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Obit: Frank Robinson (1935-2019) MLB great, Giants Manager

BY MASON BISSADA

Major League Baseball Hall-of-Famer Frank Robinson passed away Thursday at the age of 83. Robinson, a true trailblazer, was the first African American manager in Major League Baseball history and the only player to win the MVP Award in both the American and National leagues. 

Former Giants Manager, and Baseball Hall of Famer Frank Robinson passed away Thursday. The former Triple Crown winner and still the only player to win the MVP in both leagues was 83.

“Frank Robinson and I were more than baseball buddies,” said fellow Hall-of-Famer Hank Aaron via Twitter. “We were friends. Frank was a hard nosed baseball player who did things on the field that people said could never be done. I’m so glad I had the chance to know him all of those years. Baseball will miss a tremendous human being.”

Robinson still ranks 10th all-time with 586 career home runs. At the time of his retirement in 1976, he trailed only Aaron, Babe Ruth and Willie Mays on the All-Time list. He also accumlated  a .294 batting average with 2,943 hits, all of which he earned in his time as a Gold Glove winning outfielder for the Reds, Orioles, Dodgers, Angels and Indians.

Bursting onto to scene with Cincinnati in 1956, he hit 38 homers on the way to winning the Rookie of the Year Award, tying a 26 year old record that would last another 31 years until Mark McGwire ripped 49 in 1987. His impeccable resume included five World Series appearances, winning championships with the 1966 and 1970 Baltimore Orioles. He was the Most Valuable Player in the 1970 Series against his former team from Cincinnati.

The two time MVP made 14 all-star game appearances and won the Triple Crown in 1966. In 1971, he became the first player to homer for both leagues in the All-Star Game and was named the game’s MVP. In addition, he was awarded the American League’s Manager of the Year award for guiding the Orioles to an unexpected second place finish in 1989.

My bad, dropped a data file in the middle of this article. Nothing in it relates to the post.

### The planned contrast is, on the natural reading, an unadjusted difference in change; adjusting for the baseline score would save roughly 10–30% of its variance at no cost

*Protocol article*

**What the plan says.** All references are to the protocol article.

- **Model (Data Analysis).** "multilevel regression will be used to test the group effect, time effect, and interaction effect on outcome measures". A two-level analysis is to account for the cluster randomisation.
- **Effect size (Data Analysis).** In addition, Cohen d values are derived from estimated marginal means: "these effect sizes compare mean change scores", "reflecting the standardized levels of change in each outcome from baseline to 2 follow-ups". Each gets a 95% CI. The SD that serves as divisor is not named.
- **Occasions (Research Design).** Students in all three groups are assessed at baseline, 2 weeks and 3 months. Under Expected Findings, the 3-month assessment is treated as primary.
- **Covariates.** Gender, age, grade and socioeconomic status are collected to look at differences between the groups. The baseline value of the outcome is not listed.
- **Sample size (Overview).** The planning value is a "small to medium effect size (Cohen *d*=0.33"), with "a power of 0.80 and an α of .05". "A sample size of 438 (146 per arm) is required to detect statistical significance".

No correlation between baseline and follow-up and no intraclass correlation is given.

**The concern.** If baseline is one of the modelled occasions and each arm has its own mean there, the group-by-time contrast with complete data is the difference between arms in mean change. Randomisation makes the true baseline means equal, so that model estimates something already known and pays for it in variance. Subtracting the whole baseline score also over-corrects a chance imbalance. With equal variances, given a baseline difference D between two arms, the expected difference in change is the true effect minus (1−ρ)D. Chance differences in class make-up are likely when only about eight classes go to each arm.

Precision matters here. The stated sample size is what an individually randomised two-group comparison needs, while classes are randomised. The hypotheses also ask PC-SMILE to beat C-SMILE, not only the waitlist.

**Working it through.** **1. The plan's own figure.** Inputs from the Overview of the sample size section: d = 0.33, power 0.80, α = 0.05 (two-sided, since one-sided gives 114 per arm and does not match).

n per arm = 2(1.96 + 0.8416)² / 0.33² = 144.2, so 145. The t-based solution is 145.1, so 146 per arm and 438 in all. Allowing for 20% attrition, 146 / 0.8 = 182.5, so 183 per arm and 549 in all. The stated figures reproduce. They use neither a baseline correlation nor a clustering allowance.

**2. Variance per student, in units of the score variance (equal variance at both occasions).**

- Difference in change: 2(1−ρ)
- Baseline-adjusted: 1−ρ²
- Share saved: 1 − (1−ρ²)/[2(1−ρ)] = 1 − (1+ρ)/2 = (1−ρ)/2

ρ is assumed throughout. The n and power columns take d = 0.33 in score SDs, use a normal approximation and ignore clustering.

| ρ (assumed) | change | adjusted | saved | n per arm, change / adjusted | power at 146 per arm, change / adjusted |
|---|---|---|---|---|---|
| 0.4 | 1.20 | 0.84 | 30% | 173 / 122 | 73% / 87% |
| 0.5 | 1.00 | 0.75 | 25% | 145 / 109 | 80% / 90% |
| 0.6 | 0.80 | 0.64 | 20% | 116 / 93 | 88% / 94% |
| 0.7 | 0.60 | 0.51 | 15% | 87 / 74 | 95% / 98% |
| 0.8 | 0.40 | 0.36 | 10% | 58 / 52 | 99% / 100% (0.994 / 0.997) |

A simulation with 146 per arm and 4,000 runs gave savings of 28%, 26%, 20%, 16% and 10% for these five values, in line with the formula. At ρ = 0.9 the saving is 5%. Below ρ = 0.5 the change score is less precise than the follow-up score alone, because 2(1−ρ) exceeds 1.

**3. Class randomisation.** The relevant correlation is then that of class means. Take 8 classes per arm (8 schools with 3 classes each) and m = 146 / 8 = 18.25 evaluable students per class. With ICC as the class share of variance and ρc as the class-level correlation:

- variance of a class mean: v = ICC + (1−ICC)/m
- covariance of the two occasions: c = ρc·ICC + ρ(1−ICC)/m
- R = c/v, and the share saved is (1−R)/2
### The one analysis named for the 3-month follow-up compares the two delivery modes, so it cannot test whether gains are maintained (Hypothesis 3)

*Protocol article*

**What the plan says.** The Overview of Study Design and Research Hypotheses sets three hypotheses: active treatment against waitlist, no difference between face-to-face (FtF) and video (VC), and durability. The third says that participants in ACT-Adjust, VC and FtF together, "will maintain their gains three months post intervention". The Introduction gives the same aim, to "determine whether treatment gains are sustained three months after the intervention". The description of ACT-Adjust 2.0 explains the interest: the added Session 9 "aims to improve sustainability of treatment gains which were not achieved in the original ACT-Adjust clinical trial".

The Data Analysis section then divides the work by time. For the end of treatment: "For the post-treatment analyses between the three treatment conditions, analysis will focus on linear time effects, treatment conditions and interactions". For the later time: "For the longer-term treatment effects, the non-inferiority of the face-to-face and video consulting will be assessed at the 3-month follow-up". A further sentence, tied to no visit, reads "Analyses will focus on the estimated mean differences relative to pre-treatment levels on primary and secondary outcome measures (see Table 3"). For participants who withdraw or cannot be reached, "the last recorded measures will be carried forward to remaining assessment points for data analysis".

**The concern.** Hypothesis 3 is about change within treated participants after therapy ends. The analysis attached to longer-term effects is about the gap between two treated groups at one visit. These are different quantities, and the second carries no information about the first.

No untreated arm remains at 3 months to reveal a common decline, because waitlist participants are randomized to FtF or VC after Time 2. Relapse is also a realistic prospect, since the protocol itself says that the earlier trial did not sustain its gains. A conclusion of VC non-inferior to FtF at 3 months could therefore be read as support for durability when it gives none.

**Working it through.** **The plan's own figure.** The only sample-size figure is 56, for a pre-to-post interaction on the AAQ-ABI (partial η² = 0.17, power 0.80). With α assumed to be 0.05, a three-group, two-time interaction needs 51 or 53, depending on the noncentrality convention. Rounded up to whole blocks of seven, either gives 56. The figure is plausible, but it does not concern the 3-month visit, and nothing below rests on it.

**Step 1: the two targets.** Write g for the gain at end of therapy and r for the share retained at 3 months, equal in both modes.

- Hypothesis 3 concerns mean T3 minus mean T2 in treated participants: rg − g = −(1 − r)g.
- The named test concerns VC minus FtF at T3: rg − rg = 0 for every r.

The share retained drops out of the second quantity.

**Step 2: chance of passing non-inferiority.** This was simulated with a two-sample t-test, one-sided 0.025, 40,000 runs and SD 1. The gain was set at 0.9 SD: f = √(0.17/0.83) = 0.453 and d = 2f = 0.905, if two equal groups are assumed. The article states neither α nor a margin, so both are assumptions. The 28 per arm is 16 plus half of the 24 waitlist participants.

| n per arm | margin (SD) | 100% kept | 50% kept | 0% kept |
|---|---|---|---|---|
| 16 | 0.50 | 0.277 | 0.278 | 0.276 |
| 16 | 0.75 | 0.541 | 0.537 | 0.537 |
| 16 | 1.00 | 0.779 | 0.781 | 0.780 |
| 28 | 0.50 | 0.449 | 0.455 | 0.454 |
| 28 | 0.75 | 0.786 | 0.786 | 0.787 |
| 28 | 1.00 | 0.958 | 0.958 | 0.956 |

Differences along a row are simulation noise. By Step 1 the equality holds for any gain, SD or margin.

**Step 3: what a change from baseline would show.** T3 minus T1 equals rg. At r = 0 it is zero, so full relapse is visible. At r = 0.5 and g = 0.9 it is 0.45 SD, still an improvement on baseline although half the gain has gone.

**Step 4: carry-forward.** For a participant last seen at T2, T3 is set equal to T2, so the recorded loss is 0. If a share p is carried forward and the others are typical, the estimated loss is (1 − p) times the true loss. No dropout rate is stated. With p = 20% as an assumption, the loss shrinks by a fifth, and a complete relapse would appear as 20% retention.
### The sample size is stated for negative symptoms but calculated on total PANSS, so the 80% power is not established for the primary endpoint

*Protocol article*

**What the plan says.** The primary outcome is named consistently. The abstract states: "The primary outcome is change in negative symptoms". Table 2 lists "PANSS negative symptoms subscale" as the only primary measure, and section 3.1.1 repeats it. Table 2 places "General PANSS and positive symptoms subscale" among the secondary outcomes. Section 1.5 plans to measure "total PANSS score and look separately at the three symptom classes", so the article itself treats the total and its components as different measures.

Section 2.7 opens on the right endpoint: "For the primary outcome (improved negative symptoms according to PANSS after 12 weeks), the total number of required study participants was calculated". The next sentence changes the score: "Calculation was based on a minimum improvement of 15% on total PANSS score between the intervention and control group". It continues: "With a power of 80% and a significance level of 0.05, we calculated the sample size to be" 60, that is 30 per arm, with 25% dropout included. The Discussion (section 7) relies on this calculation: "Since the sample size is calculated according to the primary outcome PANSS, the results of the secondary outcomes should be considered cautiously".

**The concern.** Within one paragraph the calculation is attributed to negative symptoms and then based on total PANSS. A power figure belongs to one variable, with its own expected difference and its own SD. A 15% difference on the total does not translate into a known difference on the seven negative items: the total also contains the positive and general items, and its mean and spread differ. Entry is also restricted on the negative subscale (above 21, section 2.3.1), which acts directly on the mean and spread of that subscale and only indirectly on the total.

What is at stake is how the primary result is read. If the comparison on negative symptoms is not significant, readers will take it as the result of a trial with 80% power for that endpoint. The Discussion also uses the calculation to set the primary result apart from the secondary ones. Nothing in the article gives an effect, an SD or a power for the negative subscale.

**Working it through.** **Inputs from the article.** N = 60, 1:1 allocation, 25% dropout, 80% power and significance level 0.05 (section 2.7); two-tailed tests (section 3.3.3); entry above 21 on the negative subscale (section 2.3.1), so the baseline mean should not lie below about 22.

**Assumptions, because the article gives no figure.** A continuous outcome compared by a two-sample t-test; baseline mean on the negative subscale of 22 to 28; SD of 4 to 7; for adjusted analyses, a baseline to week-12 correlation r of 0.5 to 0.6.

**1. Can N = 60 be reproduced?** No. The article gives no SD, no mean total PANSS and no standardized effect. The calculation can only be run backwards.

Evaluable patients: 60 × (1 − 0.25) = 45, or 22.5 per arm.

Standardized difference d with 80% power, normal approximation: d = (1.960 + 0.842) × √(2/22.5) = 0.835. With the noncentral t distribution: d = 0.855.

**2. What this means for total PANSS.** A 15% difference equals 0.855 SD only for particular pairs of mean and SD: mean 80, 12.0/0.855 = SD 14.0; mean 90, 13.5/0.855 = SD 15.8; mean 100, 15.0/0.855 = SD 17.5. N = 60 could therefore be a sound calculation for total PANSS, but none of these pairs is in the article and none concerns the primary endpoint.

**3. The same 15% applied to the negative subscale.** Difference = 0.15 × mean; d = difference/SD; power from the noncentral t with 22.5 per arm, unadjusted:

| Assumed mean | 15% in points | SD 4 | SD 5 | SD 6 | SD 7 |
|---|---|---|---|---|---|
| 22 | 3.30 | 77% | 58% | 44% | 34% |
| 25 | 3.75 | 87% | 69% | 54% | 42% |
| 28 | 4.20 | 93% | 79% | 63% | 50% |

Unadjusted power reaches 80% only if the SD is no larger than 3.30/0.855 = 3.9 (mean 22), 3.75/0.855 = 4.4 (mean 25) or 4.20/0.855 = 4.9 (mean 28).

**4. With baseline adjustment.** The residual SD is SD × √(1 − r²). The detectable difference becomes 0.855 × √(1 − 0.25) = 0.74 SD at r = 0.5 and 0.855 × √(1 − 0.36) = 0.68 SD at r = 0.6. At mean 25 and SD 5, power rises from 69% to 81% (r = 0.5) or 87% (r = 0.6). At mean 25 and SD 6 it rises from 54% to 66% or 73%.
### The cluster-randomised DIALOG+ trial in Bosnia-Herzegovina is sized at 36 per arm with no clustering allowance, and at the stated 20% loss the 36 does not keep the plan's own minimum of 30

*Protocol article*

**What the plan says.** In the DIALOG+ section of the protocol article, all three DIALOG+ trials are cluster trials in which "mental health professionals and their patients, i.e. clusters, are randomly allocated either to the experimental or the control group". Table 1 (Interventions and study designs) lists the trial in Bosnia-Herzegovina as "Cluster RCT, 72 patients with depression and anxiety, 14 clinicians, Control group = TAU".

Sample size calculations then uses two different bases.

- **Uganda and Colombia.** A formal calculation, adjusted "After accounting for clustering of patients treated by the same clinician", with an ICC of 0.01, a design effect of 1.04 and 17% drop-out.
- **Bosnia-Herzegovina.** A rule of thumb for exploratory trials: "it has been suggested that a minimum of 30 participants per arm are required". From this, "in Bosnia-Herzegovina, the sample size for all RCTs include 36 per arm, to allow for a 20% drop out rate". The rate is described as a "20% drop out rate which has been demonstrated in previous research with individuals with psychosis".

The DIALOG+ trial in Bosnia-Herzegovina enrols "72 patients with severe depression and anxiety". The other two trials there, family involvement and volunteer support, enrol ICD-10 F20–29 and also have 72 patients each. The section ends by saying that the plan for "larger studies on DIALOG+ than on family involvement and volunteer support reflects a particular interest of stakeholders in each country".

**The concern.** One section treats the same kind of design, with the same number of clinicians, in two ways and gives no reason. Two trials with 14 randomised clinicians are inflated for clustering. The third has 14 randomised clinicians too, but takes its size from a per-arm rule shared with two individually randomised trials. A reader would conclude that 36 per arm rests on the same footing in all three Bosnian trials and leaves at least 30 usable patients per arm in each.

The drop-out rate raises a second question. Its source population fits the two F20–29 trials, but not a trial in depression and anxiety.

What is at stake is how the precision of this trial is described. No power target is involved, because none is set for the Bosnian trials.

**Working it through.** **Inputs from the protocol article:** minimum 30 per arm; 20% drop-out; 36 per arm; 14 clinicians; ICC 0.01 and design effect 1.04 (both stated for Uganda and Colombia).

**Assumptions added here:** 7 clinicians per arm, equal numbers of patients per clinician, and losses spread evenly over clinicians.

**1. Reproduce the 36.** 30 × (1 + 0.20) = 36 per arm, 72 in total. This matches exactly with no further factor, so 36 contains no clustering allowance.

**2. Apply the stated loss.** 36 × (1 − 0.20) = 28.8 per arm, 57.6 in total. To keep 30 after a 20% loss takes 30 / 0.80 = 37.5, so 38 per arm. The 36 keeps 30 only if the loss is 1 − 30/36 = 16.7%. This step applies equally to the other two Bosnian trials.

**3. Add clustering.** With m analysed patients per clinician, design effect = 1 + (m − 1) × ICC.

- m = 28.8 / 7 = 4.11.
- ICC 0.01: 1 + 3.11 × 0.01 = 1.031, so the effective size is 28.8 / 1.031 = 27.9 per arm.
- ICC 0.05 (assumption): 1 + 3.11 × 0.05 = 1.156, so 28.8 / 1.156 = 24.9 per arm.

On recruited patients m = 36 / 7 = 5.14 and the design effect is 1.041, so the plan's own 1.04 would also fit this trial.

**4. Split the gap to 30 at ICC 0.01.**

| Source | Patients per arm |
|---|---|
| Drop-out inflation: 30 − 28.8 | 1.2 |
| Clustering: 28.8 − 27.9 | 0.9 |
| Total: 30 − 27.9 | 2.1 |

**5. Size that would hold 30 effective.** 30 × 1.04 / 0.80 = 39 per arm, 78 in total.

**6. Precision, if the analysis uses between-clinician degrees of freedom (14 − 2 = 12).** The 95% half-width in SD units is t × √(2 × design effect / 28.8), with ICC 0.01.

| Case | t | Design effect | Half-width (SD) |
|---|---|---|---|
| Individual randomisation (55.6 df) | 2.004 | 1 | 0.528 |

Frank Robinson appears with a statue honoring him at Cleveland’s Progressive Field in 2017.

Robinson made history when he became the first African-American manager in MLB history, serving as player-manager for the Cleveland Indians starting in 1975. Robinson’s commitment to progress would pave the way for representation in baseball and in sports as a whole. During one of his first press conferences after being appointed player-manager, Robinson said that “If I had one wish in the world today, it would be that Jackie Robinson could be here to see this happen.”

Always a highly respected player with a flair for the dramatic, in Robinson’s first at bat as player-manager for the Indians he stepped to the plate on April 8, 1975 and homered off Yankees starter Doc Medich in front of 56,715 fans at Cleveland’s Municipal Stadium. That moment has routinely been voted the most memorable in franchise history. In 1982, Robinson joined Aaron as a first-ballot inductee into the Baseball Hall of Fame. His No. 20 has been retired by the Reds, Orioles and Indians, joining Nolan Ryan as the only players in MLB history to have their jersey retired by three teams.

Frank Robinson managed the Giants from 1981 through 1984.

Born in Beaumont, Texas, Robinson was raised in Oakland, the youngest of 10 children. He would return to the Bay Area to manage the Giants from 1981 to 1984. He posted 1065 wins in his 16 season managerial career that also included a five year stint that covered the Expos last three years in Montreal, and first two after relocating to become the Washington Nationals.

“Heartbreaking news in the passing of my Dear Friend (and McClymonds High School) classmate Frank Robinson,” said Bill Russell, an NBA Hall-of-Famer and high school basketball teammate of Robinson, via Twitter. “It was my pleasure and great honor to have known him. We all know we lost one of the Greats, what we really lost was a Friend.”

The Robinson family has asked that in lieu of flowers, contributions in his memory can be made to the National Civil Rights Museum in Memphis or the National Museum of African American History and Culture in Washington, D.C. He is survived by his wife Barbara and two children.


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